[Page 39]: Now let us examine the underlined translation. The word Kashaviana is translated as Kāshyapiya, which is without basis. Can we believe that the teachers (acharyas) used to own a kingdom, the Ursa kingdom? They can reside in a kingdom, but cannot own it. What is the meaning, then, of the phrases, "in the Ursa kingdom of the Kashyapiya teachers ?"
Sten Konow expressly says that the word translated as "teachers," "looks like acharyanena", meaning thereby that he is not sure. Our view is that the word is not teachers at all; and the word before it, is Kasaviana i.e. Kasvans. Therefore, the full phrase is Ursaraje (Ursa kingdom) of the Kasvans. Naturally, Ursa was a separate kingdom (state) under the Kushanas (for the name Kushana). 
According to historian Bhim Singh Dahiya, the correct name for Kushan in India is Kasuan, the present Kaswan clan of Jats of Rajasthan and Haryana. This title remains in use by the Jat clan and indicates their possibility of ancestral lineage from Kushans. 
We find evidences of Kaswa tribe in Central Asia. Qazvin (Persian: قزوین, also spelled as Ghazvin) is the largest city and capital of the Province of Qazvin (Kaswan Jat clan) in Iran. Qazvin (historically also rendered as Kazvin, Kasvin (Kaswan Jat clan), Casbeen, and Casbin in the West) is a city in Iran, some 165 km northwest of Tehran, in Qazvin Province. Archaeological findings in the Qazvin plain reveal urban agricultural settlements for at least nine millennia. The name “Qazvin” or “Kasbin” is derived from Cas (Kaswa or Kasya Jat clan), an ancient tribe which lived south of the Caspian Sea a thousand years ago. The Caspian Sea itself in fact derives its name from the same origin.
Sir H. M. Elliot mentions about Káshbín. James Tod identifies Káshbín with Kach Bhúj, while Reinaud supposes it to be Mysore. All the description given of it is that it is an inland country, so that in the absence of any closely resembling Indian name, its locality is a mere matter of guess.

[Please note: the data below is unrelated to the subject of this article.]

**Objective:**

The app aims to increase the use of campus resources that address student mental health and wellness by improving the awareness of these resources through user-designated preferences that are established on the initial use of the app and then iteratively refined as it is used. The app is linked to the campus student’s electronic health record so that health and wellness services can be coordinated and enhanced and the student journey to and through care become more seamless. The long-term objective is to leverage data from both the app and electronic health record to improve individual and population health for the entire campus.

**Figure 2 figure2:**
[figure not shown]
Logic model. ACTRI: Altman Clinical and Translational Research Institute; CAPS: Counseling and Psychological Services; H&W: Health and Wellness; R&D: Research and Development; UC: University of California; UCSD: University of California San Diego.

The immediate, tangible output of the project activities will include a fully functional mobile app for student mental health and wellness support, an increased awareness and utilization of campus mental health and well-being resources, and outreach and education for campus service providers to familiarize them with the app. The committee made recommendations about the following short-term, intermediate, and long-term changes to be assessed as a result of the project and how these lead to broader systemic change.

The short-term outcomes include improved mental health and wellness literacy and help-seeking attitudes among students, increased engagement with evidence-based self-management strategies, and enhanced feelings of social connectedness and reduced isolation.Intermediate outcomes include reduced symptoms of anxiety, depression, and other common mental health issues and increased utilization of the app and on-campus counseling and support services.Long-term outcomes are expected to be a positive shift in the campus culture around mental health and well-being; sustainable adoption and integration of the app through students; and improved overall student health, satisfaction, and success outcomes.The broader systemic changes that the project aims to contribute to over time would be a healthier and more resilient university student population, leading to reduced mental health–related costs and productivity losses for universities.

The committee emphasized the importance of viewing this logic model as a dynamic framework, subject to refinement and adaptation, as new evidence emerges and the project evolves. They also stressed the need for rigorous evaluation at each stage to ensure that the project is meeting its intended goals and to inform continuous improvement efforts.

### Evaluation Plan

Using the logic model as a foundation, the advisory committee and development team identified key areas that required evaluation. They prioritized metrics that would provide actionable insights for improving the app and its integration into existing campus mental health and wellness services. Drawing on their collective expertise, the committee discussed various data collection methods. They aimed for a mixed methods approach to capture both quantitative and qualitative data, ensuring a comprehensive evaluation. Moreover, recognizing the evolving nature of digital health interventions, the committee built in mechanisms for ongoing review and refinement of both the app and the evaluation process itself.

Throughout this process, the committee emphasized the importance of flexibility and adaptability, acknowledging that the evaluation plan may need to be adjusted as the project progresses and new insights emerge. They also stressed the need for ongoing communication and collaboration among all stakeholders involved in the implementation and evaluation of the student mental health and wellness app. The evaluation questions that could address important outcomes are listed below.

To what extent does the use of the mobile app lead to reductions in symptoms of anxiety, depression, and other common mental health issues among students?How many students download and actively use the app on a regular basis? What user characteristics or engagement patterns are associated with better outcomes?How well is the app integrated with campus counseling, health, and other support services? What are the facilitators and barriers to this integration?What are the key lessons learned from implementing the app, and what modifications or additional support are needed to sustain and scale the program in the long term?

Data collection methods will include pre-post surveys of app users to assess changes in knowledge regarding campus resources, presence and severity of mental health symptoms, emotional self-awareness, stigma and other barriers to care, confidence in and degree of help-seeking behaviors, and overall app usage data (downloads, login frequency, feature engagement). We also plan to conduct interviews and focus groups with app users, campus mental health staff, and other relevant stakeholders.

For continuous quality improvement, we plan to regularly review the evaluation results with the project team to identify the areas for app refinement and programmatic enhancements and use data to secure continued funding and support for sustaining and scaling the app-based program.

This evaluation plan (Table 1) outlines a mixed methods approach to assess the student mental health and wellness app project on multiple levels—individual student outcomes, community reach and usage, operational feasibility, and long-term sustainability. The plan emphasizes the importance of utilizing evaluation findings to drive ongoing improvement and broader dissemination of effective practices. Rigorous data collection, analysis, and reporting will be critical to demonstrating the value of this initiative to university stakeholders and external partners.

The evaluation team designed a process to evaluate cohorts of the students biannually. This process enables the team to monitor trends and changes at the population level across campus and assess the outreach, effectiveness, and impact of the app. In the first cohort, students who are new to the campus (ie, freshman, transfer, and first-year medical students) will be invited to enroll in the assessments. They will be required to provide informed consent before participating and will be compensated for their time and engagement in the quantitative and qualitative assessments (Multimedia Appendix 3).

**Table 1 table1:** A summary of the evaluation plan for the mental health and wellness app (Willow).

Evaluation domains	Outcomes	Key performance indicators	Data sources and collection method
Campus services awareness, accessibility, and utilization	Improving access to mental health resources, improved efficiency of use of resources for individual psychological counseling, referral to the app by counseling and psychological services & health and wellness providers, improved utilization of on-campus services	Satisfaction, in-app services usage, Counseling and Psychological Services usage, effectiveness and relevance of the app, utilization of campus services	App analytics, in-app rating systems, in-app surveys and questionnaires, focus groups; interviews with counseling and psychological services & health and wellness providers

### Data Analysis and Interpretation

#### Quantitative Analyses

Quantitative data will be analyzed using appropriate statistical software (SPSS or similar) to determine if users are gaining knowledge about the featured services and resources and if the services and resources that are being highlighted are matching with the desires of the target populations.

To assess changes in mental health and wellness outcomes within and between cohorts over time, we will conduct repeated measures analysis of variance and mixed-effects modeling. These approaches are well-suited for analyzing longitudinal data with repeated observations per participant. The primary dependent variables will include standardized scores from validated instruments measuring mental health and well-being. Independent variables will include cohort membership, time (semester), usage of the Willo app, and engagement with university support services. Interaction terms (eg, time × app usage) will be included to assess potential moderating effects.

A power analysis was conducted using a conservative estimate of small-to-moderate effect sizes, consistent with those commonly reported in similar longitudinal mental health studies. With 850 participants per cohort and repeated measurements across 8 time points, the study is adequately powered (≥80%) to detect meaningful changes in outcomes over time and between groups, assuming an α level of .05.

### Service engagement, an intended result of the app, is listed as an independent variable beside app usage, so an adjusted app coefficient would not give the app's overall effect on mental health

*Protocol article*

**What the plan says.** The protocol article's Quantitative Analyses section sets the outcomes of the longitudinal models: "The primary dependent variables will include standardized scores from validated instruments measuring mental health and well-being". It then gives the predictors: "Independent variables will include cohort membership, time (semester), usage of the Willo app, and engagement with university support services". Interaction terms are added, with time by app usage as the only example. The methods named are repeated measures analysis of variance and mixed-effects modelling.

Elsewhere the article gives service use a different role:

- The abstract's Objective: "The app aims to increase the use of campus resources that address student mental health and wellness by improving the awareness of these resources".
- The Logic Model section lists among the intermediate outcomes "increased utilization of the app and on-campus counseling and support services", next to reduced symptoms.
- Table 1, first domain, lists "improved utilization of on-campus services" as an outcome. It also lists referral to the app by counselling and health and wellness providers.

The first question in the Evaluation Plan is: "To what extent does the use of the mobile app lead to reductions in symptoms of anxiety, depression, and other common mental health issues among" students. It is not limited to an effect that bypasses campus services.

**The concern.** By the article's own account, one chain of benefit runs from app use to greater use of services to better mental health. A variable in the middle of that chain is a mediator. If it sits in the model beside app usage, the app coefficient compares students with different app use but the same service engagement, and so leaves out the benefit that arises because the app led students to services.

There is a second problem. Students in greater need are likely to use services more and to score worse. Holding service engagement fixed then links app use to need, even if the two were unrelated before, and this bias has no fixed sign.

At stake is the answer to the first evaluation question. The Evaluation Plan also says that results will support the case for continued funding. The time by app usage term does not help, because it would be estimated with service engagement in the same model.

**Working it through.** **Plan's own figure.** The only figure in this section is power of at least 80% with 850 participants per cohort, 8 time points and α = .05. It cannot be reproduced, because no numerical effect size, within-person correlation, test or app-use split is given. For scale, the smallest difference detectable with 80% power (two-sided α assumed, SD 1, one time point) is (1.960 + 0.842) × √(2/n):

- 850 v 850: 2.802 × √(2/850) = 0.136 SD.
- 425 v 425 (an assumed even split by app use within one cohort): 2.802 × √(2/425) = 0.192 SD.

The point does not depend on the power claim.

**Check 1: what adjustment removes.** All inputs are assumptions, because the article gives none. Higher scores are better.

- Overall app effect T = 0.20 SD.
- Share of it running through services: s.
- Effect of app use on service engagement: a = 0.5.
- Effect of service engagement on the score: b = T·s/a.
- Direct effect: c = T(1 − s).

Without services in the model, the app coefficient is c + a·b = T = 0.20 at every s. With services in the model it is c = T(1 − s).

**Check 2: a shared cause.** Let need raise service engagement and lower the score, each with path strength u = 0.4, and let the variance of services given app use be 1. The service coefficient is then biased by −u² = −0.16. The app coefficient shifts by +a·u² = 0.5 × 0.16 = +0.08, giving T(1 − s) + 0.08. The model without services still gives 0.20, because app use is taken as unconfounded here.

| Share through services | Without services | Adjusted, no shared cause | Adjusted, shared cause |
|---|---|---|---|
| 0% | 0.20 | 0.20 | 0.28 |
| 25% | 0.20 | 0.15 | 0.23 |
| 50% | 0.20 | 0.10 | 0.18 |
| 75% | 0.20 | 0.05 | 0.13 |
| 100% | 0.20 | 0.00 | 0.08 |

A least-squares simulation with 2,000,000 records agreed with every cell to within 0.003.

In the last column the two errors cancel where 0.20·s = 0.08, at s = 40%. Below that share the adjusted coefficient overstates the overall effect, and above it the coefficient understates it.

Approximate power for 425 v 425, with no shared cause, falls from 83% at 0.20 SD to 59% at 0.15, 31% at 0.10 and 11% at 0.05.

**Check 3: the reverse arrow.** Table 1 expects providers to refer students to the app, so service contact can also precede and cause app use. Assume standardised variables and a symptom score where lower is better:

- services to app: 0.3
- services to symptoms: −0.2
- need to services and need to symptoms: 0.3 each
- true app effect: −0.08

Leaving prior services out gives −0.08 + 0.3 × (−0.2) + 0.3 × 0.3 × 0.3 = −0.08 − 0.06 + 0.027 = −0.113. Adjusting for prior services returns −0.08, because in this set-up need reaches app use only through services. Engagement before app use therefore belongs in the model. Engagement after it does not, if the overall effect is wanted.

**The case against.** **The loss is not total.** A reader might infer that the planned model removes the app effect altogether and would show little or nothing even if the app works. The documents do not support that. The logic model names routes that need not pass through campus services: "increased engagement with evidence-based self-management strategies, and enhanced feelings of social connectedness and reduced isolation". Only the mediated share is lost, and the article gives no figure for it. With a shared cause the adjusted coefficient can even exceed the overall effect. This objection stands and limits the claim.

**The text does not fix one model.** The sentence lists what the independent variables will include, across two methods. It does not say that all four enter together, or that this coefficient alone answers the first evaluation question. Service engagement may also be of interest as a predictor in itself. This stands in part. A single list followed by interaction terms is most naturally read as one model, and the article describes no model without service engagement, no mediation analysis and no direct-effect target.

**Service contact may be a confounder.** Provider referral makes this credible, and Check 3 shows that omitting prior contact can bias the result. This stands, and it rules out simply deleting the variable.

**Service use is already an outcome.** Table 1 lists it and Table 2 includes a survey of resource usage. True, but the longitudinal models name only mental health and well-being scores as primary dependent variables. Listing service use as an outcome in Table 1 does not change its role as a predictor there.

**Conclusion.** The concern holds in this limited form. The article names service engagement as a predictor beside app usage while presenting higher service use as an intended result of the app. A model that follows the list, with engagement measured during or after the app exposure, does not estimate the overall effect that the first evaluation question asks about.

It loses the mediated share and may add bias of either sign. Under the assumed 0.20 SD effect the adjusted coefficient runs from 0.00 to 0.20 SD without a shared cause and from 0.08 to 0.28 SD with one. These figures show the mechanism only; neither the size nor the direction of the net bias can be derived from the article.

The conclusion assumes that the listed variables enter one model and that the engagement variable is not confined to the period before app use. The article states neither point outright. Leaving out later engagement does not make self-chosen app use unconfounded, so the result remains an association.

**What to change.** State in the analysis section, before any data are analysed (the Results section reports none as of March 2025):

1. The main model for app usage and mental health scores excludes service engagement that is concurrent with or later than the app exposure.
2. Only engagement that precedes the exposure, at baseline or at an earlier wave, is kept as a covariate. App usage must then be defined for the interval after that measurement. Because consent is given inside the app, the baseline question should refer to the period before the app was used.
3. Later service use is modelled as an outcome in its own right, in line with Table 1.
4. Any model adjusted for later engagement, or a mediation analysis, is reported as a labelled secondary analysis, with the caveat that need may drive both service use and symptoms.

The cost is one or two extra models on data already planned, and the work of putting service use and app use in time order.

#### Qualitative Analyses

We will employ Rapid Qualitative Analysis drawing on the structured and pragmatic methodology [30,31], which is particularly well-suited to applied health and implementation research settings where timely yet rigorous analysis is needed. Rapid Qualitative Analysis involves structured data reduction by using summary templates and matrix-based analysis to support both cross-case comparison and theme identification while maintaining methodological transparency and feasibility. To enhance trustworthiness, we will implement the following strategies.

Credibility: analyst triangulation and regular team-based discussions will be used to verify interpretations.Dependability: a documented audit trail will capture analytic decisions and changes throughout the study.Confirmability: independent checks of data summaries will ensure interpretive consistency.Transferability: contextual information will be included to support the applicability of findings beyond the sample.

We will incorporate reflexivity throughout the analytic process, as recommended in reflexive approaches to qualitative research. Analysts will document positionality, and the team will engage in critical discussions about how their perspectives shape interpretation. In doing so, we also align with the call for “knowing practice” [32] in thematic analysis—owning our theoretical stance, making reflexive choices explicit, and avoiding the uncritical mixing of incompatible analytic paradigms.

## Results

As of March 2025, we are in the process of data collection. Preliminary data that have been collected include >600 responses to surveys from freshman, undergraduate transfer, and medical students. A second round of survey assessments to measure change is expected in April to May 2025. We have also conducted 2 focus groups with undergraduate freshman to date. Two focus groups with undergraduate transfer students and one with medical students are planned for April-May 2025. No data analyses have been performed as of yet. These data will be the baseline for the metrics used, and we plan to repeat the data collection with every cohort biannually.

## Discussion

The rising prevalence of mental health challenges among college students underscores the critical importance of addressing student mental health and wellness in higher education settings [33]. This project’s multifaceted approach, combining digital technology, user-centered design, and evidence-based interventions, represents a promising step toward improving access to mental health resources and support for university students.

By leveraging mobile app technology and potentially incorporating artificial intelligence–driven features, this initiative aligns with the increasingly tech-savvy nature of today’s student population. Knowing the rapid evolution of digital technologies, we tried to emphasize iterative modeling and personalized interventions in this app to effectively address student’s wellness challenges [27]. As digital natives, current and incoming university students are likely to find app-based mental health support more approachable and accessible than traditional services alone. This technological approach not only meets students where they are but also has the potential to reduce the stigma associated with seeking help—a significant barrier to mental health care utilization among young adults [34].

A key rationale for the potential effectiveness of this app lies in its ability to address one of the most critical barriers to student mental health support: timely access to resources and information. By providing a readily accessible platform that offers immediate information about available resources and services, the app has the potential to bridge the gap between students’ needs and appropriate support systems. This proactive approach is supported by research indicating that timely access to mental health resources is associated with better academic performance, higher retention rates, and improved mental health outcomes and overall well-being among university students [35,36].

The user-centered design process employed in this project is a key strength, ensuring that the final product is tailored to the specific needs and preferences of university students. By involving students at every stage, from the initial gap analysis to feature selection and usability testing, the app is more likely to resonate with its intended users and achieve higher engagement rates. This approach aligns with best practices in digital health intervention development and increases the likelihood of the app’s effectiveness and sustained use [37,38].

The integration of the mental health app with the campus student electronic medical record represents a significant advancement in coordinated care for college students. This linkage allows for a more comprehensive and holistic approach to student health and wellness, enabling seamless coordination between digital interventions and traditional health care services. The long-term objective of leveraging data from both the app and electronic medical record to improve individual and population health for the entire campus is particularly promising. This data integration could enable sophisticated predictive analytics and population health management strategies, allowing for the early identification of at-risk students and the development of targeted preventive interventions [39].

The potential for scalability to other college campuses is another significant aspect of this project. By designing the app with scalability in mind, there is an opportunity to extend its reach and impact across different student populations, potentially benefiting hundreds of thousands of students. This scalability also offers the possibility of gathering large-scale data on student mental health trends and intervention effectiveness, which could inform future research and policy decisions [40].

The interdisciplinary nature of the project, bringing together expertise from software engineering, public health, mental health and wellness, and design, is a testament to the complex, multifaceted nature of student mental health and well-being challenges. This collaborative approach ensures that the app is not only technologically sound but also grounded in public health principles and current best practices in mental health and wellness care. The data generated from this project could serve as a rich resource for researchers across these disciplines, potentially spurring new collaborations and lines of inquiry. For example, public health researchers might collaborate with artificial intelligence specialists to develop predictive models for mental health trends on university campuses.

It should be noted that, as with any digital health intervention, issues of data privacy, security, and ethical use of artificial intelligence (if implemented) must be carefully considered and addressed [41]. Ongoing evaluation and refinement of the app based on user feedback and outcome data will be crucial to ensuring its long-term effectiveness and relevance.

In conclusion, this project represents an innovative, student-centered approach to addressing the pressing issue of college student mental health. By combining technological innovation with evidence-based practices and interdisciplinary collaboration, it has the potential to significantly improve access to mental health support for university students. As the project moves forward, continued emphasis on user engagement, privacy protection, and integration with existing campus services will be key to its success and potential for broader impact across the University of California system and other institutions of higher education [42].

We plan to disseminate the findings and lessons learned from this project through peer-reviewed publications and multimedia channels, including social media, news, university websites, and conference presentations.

Kaswans in Jangladesh
Kaswans were rulers in Sindh in ancient times. After the Kaswan rulers lost their kingdom they came from north-west India to Jangladesh. Around 4th century, they inhabited Jangladesh. Jangladesh coincided with the princely state of Bikaner in Rajasthan. Rathores under the leadership of Bika, were spreading their rule in Jangladesh. Bika founded Bikaner as their capital in 1488. At that time, Kaswan Jats were ruling in about 400 villages in Jangladesh. Kanwarpal was their king, and their capital was at Sidhmukh town. The people of this clan were known as warriors who used to fight with patience. They had 2000 camels and 500 riders always ready for defence. They were good cultivators as well as superb soldiers. Kaswan Jats had war with Rathores, but the Godara Jats had aligned with Rathores due to which Kaswan Jats faced a defeat. Rathores annexed their kingdom in 17th century. They used to elect their king with a democratic process. Chahar Jats were their neighbourhood rulers. 
Villages founded by Kaswan clan
- Pandreu Tal (पन्डरेउ ताल) - Village in Taranagar tahsil of Churu district in Rajasthan was founded by Dau Kaswan and Rewant Nai.
- Chhajusar (छाजूसर) - village in Churu tehsil of Churu district of Rajasthan was founded by Kaswa Jats.
- Dudhwa Khara (दूधवा खारा) - village in Churu district was founded on 31 December 1428 by Dudharam Kaswan.
- Jasrasar Churu (जसरासर) - village in Churu tehsil of Churu district of Rajasthan.
- Kaswan Ki Dhani (कस्वां की ढाणी) - village in Merta City tehsil of Nagaur district in Rajasthan.
- Lalasar (लालासर) - village in tahsil Dungargarh district Churu in Rajasthan.
- Tiroki Chhoti (तिडोकी छोटी) - village in Lachhmangarh tehsil of Sikar district in Rajasthan.
कसवां गोत्र का इतिहास